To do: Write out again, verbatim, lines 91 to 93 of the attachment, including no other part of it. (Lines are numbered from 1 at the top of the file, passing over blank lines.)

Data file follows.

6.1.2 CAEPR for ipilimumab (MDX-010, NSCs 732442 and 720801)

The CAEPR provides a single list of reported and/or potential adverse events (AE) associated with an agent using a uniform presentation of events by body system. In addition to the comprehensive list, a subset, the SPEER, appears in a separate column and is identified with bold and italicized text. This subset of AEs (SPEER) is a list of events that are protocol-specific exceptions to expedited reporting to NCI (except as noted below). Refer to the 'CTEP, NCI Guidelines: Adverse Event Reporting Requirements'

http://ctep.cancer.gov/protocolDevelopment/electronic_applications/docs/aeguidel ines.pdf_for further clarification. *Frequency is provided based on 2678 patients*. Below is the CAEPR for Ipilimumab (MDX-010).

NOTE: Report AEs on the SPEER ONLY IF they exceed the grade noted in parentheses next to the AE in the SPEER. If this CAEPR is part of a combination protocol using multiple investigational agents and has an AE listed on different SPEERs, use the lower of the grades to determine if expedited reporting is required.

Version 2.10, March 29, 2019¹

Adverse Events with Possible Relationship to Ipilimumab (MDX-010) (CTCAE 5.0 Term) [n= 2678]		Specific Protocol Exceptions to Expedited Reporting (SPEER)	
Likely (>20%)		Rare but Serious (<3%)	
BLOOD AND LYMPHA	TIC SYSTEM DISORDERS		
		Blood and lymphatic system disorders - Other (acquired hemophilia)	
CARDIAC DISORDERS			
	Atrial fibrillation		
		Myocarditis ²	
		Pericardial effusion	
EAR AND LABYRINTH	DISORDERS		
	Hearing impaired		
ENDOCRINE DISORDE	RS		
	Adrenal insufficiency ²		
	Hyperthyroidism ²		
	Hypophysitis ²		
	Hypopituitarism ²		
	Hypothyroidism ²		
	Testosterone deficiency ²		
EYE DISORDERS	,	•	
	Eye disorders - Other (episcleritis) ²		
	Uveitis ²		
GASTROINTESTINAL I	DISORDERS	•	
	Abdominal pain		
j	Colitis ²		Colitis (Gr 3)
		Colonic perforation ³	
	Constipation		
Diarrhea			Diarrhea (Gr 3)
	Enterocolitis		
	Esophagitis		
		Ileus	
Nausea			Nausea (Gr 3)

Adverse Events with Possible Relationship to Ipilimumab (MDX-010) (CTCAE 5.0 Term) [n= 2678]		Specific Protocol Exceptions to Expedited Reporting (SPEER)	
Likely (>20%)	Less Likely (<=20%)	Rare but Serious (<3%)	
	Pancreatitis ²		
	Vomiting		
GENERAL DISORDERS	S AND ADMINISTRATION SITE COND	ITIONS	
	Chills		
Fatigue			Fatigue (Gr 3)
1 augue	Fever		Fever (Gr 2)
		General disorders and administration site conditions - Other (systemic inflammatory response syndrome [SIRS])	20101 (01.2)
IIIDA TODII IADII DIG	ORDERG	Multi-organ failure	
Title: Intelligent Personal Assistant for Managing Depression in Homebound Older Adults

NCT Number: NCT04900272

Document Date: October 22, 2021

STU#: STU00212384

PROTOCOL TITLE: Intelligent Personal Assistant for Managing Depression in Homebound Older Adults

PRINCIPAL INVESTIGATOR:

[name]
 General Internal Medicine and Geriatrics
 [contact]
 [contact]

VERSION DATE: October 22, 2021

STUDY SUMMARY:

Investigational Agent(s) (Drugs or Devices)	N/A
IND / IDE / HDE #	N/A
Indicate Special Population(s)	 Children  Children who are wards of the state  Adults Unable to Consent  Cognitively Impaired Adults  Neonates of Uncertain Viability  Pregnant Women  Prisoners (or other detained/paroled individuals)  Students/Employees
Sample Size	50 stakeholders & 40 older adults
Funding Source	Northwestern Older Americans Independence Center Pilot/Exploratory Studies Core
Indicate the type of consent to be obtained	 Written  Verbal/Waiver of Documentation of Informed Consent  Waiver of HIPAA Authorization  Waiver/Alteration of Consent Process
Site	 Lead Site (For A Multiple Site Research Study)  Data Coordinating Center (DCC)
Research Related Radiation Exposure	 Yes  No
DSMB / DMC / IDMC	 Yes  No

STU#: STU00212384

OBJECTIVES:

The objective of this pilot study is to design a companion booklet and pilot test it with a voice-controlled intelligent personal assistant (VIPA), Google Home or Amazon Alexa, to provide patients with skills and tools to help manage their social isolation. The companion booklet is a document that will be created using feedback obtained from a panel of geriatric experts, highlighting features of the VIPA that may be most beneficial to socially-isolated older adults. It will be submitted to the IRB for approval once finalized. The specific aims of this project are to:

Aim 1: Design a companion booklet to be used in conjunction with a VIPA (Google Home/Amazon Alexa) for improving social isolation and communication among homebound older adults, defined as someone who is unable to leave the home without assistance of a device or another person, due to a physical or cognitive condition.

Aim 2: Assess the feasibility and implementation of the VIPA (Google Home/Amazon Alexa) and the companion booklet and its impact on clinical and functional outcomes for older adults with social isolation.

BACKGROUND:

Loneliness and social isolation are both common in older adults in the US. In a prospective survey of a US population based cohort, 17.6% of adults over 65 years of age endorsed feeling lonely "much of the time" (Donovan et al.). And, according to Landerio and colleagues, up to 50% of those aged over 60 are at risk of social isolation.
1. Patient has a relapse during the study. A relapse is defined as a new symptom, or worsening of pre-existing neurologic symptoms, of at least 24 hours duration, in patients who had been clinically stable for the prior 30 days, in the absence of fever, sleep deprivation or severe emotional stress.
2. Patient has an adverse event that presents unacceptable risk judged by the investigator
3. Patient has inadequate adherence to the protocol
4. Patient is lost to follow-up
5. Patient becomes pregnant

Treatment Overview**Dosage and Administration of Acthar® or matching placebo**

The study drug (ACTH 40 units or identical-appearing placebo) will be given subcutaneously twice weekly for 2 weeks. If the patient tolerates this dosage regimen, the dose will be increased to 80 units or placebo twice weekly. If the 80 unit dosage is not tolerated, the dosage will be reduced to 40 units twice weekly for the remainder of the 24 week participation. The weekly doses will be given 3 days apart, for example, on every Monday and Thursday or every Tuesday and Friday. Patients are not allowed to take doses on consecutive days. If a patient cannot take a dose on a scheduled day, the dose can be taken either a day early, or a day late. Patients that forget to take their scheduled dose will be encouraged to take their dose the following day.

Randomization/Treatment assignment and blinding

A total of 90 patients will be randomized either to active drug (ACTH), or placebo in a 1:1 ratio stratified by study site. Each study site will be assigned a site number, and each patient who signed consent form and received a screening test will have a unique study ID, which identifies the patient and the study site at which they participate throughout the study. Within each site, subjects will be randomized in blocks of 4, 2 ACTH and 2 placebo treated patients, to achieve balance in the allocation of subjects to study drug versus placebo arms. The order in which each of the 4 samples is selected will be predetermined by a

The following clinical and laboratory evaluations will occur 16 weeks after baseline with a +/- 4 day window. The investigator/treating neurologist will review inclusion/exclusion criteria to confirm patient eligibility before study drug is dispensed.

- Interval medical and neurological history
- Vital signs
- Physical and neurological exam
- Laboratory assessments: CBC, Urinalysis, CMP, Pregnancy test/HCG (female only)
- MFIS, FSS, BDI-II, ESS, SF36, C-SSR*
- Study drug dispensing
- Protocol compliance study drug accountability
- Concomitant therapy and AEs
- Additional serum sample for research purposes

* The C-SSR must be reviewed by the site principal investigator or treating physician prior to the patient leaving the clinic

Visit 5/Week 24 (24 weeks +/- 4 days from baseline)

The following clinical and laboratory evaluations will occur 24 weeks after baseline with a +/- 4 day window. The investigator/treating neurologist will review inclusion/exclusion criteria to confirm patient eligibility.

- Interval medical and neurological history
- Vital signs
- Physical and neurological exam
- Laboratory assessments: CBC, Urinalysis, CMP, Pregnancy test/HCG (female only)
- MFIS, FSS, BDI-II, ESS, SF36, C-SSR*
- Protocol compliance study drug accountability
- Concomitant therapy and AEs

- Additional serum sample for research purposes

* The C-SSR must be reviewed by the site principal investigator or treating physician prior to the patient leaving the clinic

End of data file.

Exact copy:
- Concomitant therapy and AEs
- Additional serum sample for research purposes

* The C-SSR must be reviewed by the site principal investigator or treating physician prior to the patient leaving the clinic